Hashim Amla goes off the field after being hit by a Jofra archer bouncer Getty Images

The incessant, seemingly never-ending rain in the UK has been one of the big talking points during the World Cup. The other is injuries. There were a few risky picks before the World Cup, some of them have worked out well, while others have not. Then, after the tournament started, there have been more injuries, and more than one player has gone home too. And now, with Eoin Morgan and Jason Roy both picking up injuries during England's game against West Indies, the list of injured men has only grown longer.

Homeward bound

Dale Steyn was one of those players who came into the World Cup with an injury cloud hovering over him, as was the case with England's Mark Wood and India's Kedar Jadhav. Jadhav has gone fine so far, though he hasn't been called on to do much, and Wood has also recovered well enough to be a big part of England's plans. But Steyn had to leave for home without bowling a single ball in the tournament. The old shoulder injury, which has kept Steyn off the field for long periods in recent months and years, flared up again, and he has since been replaced by Beuran Hendricks.

Like Steyn, veteran Afghanistan wicketkeeper-batsman Mohammad Shahzad has also had to fly back after two games. His exit, however, has been mired in controversy. The Afghanistan Cricket Board has sent him home because of a knee injury, but Shahzad has since come out claiming that he was fit, and blamed all sorts of factors for his ouster in favour of Ikram Alikhil.

Bring on the covers

The two other major injuries, which haven't yet led to replacements but back-ups flying out to the UK, involve Australia and India. Marcus Stoinis, the Australia allrounder, picked up a side strain during the game against India, and is still not match fit. Mitchell Marsh has joined the team as cover, which is also the case with Rishabh Pant, who flew across to be stand-by after Shikhar Dhawan suffered a hairline fracture when he was hit on the left thumb while batting in that game against Australia.

Andre Russell falls over after delivering a ball Getty Images
The knockdowns

Jofra Archer is very quick, and too quick for Hashim Amla, as was evident during the tournament opener between England and South Africa. He copped a nasty-looking blow to the head, and had to go off. Concussion tests were carried out but, with South Africa's chase going off the rails, he returned to bat. The debate on whether he should have returned will likely go on for a long time, but he certainly sat out South Africa's next game, against Bangladesh, because of the injury.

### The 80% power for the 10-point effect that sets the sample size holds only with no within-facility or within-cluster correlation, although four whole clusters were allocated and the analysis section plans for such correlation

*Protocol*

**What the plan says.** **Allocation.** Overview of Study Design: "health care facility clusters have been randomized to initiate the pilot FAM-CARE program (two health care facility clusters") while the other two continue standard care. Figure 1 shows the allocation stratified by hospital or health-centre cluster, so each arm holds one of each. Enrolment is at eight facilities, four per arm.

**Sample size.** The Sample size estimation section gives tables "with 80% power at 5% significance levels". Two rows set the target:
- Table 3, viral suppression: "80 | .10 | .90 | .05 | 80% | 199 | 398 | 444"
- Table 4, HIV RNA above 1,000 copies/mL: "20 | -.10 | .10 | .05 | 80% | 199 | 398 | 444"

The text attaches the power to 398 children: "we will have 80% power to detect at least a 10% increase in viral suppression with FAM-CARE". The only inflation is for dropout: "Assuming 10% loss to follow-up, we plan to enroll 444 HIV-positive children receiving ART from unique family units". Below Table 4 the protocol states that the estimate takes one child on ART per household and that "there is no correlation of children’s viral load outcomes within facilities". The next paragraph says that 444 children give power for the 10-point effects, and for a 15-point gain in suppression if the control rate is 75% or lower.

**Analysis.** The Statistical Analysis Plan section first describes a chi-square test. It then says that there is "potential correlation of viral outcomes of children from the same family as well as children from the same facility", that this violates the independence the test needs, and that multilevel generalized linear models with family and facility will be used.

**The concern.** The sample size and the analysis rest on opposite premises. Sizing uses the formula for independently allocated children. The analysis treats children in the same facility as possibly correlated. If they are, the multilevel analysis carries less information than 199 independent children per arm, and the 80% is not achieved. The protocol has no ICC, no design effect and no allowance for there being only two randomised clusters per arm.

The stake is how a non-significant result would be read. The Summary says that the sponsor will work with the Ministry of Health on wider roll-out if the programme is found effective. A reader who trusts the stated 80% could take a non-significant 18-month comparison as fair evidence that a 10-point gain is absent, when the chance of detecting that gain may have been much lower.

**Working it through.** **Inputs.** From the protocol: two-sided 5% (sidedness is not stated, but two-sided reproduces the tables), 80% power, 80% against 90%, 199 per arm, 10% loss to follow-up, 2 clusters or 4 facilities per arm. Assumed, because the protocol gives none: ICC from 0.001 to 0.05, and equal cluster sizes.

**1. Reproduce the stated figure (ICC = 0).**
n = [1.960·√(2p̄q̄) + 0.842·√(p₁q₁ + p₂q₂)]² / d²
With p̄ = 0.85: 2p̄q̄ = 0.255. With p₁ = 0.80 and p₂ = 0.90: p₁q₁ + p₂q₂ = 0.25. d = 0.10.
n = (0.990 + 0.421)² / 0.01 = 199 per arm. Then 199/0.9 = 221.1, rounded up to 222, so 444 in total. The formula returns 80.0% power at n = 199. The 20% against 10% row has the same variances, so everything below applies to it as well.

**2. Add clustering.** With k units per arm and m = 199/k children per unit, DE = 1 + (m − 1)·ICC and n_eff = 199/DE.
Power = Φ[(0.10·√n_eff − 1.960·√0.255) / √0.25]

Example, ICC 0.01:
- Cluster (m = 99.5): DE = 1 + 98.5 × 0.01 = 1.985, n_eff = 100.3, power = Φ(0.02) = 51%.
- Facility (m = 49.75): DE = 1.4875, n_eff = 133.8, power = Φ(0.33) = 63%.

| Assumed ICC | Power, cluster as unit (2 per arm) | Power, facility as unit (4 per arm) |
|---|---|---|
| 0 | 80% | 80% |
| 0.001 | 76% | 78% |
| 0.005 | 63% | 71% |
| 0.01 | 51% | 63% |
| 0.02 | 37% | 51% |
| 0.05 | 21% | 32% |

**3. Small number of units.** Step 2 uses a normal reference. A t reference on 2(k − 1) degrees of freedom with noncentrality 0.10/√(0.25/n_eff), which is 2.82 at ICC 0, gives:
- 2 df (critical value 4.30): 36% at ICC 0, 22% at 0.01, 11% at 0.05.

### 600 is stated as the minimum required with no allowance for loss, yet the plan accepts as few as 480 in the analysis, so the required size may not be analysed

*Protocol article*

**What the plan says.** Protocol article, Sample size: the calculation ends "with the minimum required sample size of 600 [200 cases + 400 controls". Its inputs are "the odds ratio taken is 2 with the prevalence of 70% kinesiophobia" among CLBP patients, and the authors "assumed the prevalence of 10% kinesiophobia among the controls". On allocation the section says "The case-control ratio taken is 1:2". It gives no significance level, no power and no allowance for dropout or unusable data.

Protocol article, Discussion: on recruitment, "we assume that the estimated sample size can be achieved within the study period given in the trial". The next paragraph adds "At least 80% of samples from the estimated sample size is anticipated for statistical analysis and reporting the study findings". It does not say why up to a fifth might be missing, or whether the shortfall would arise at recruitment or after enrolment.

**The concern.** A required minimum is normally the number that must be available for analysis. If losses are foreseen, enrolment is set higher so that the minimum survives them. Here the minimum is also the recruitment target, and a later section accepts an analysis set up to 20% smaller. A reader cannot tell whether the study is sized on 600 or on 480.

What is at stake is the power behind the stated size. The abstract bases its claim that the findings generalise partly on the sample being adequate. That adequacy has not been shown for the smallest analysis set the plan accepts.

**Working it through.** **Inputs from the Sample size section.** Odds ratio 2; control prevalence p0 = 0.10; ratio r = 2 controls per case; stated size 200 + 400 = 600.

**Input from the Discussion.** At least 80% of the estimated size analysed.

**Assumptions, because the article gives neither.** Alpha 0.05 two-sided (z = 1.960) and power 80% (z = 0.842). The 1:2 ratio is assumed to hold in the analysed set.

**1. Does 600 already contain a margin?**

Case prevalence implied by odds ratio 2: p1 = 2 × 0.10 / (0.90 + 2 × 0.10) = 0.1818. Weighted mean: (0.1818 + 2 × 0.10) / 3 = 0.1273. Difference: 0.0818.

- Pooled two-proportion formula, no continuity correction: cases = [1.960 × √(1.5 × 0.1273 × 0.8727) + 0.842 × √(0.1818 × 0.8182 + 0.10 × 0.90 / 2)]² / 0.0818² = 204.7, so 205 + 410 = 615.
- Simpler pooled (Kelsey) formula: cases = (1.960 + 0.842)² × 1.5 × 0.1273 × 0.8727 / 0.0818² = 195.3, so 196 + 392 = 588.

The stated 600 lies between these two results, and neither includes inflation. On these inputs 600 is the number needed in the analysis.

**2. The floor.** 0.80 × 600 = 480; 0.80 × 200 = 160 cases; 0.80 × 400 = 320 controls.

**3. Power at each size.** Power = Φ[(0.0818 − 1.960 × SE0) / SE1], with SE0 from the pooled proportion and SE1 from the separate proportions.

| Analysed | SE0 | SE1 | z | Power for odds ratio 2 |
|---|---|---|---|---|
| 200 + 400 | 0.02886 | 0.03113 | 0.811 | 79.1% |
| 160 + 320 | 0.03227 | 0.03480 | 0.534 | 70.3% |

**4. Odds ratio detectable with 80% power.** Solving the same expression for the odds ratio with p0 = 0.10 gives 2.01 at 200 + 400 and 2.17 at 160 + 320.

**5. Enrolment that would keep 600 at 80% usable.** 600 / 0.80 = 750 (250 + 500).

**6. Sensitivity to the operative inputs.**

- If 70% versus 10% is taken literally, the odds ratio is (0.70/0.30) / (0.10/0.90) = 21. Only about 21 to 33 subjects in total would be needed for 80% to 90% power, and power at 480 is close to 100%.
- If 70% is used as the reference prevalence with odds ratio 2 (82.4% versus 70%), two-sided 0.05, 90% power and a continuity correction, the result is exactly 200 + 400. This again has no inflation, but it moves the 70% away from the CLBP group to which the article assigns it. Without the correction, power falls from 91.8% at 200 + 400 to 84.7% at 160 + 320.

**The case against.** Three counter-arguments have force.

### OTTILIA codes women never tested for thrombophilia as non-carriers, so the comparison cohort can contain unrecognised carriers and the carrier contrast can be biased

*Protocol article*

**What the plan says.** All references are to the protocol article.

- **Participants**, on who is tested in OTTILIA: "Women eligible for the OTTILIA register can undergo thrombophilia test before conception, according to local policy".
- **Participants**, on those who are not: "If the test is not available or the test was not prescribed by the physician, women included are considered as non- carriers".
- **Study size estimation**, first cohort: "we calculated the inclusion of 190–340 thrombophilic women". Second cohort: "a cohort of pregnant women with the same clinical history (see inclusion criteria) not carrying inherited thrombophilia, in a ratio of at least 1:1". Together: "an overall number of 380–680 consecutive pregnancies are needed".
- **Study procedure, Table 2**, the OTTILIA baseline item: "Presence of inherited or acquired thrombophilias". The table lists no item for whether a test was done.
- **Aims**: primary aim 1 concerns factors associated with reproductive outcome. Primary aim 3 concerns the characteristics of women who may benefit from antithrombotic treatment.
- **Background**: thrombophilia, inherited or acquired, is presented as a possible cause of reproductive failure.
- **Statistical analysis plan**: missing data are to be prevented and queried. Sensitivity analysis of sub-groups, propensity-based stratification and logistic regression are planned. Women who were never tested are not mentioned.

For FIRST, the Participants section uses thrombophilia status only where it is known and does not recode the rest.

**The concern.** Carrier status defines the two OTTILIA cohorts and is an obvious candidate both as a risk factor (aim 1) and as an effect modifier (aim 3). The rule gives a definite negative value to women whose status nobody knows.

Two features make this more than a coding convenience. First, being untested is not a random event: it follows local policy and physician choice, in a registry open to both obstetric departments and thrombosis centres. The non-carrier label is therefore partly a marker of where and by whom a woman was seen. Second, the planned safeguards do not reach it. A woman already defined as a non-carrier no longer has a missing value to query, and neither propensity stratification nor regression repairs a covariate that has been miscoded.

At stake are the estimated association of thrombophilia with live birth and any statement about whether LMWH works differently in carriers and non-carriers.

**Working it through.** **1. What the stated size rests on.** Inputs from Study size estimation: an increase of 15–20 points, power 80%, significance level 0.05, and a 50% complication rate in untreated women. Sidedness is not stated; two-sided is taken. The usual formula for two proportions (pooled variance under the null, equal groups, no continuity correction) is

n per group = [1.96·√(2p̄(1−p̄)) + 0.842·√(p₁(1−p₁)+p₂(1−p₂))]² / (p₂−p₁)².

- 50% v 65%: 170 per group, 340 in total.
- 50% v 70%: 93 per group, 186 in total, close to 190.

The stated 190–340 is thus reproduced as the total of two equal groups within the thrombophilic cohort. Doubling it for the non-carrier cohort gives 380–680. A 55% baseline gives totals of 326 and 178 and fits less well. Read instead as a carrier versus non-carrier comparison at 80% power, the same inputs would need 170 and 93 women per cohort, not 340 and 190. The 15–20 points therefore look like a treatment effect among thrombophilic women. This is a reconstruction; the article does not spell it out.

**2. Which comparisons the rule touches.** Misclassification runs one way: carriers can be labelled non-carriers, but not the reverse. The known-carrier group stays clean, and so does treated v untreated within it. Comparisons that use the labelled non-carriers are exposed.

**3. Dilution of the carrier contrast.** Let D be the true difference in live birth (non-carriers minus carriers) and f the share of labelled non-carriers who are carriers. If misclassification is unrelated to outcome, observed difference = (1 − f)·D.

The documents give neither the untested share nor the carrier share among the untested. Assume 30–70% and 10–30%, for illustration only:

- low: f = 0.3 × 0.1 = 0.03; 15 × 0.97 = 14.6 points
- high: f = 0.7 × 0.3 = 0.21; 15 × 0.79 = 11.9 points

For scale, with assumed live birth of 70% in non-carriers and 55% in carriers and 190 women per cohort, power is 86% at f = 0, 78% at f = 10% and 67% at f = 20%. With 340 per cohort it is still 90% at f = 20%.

It's not clear if Rashid Khan will be fit to make the XI for Afghanistan's next game, against South Africa on Saturday, but he was certainly looking a bit dazed after ducking into a quick Lockie Ferguson short delivery that didn't bounce as much as Rashid looked like he expected it to. He has been treated for concussion since.

and there are question marks over

Lungi Ngidi has played a couple of games, against England and Bangladesh, but picked up a left hamstring injury in that second game, and hasn't been seen since. He should be back at some stage. When that will be is uncertain at this stage.

That's the update for another fast bowler, Sri Lanka's Nuwan Pradeep, too. He was ruled out of Sri Lanka's game against Bangladesh - eventually washed out - after a hard blow to his bowling hand during a training session. He has returned to training since, but may or may not be ready for action yet.

For Bangladesh, two of the key players, Tamim Iqbal and Shakib Al Hasan, have been grappling with injuries, while Andre Russell, the big-ticket West Indies allrounder, looks like he might break down at any moment, wincing after striking the ball and struggling to stay on his feet on the field, but has managed to carry on, just about.

It's a hectic World Cup schedule, in what is a hectic calendar overall, and it can't be easy. But the World Cup, already hit badly by the weather, will need the top-of-the-line players to stay the course. Somehow.